The rest of it all looks fine, needs new strings and the crude bow should be rehaired eventually. I have some good black bow hair I can use, but for now I think i'll just clean the bow hair with alcohol and re-rosin and see how it works on my rebec.

The wooden violin case is literally falling apart but it's fascinating and had been carved out by someone to receive the bowlback and the tail peg that sticks out. It's a mess but so awesome. :)




--
Site Owner

Those irritated by grain of sand best avoid beach.
-Strumelia proverb c.1990
Strumelia
Strumelia
@strumelia
8 years ago
2,088 posts

Ken thank you so much for enlightening me- it all makes sense now.

So satisfying to know it is a lyra, and that there will be some good info online about it to delve into.

Yes, my jouhikko has the same kind of soundpost that props under one bridge foot.

I'm thrilled to know you think it looks like it is well made.

Jennifer, glad to know you are interested in these things as well!

I now need to just relax and be patient, as it might take a nother few weeks to actually get here from Bulgaria...on the slow boat. lol




--
Site Owner

Those irritated by grain of sand best avoid beach.
-Strumelia proverb c.1990
Jennifer Wren
Jennifer Wren
@jennifer-wren
8 years ago
17 posts

I was looking at this on ebay! It seems promising. If you like it maybe it will give me courage to make an offer on something similar in the future.

Ken Bloom
Ken Bloom
@ken-bloom
8 years ago
14 posts

Hi Lisa, Nice instrument. It is not a gadulka. It is too small and no sympathetic strings. It is a lyra which you find in Macedonia, Crete, and also in other parts of the Balkans. I have seen four string lyras but they are not as common as the three stringers. Be careful that you don't lose the soundpost which is that little stick that is coming through the soundhole and connects to the foot of the brdige. I think you have a winner here. It looks to be very well made.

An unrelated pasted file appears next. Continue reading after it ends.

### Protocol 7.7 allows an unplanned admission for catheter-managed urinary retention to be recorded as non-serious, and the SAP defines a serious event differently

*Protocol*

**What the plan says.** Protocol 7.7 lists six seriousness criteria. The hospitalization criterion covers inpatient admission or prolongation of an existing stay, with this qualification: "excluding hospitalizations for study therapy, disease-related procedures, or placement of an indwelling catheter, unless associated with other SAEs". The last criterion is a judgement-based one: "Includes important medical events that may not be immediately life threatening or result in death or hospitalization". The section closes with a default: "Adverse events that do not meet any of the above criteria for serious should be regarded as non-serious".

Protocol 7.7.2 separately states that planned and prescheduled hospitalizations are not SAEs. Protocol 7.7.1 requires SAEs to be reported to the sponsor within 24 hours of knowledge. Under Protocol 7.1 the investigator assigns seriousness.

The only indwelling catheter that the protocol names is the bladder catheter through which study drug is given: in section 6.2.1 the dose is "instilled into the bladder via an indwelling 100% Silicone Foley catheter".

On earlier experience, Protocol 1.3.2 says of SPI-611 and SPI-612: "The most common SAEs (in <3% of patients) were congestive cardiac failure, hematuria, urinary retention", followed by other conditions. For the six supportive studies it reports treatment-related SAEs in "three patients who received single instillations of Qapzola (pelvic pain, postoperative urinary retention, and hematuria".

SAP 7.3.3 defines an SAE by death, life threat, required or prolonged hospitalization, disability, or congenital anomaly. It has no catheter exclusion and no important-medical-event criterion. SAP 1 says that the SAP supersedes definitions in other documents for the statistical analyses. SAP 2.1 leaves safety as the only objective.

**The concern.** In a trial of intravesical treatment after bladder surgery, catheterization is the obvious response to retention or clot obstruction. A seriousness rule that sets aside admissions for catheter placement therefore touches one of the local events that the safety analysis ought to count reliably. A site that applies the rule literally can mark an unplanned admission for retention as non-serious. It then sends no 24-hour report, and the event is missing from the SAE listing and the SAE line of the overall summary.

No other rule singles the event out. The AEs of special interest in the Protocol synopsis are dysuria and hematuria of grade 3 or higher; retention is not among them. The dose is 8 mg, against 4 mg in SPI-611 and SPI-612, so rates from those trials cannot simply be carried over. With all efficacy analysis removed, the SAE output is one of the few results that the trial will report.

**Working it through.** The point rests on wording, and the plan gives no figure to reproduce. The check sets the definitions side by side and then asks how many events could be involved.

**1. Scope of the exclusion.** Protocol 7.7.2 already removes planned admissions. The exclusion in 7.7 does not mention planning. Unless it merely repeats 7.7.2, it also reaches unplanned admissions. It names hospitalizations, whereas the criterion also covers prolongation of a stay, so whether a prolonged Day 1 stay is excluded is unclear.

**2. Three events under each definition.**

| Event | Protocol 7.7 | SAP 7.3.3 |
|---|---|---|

While the gadulka does not have a fingerboard, the lyra often does. I think when you start researching it, you will find quite a bit of info about the instruemnt and certainly a lot of Youtube examples. If you need more info, let me know and I'll try to help.

Wout Blommers
Wout Blommers
@wout-blommers
8 years ago
97 posts

Played in Bulgaria, it is a gadulka.

When played in Russia, it is a gaduk.

There are about 20 names for this instrument in several regions...

At the other hand many will call it a rebec Grin.gif

Strumelia
Strumelia
@strumelia
8 years ago
2,088 posts

Hi all,

Hoping for some feedback on what I got myself into.... Ken Bloom?- Mark Gilkston?- others who know something about such instruments?

I impulsively made an offer and won this old instrument on Ebay- it's going to be coming from Bulgaria in another week or two. Yeah, I am kinda nuts. But I've been enjoying my rebec lately and wondering about something like it but with steel strings- then this popped up and I liked it because it didn't have like 10 sympathetic strings, for one thing. I didn't expect my offer to be accepted, but I found myself suddenly owning it.

Yes the case is falling apart- an old fiddle case that was butchered to fit this instrument long ago.

It looks to me like a gadulka, except it has a nut and a regular violin fingerboard and what appear to be four standard violin strings. ? The carefully adapted case and the two fine tuners lead me to believe this was once played by a serious folk musician.

Is it .... a fiddulka? a gaddidle? lol... help me out here!




--
Site Owner

Those irritated by grain of sand best avoid beach.
-Strumelia proverb c.1990

updated by @strumelia: 06/11/15 07:40:37AM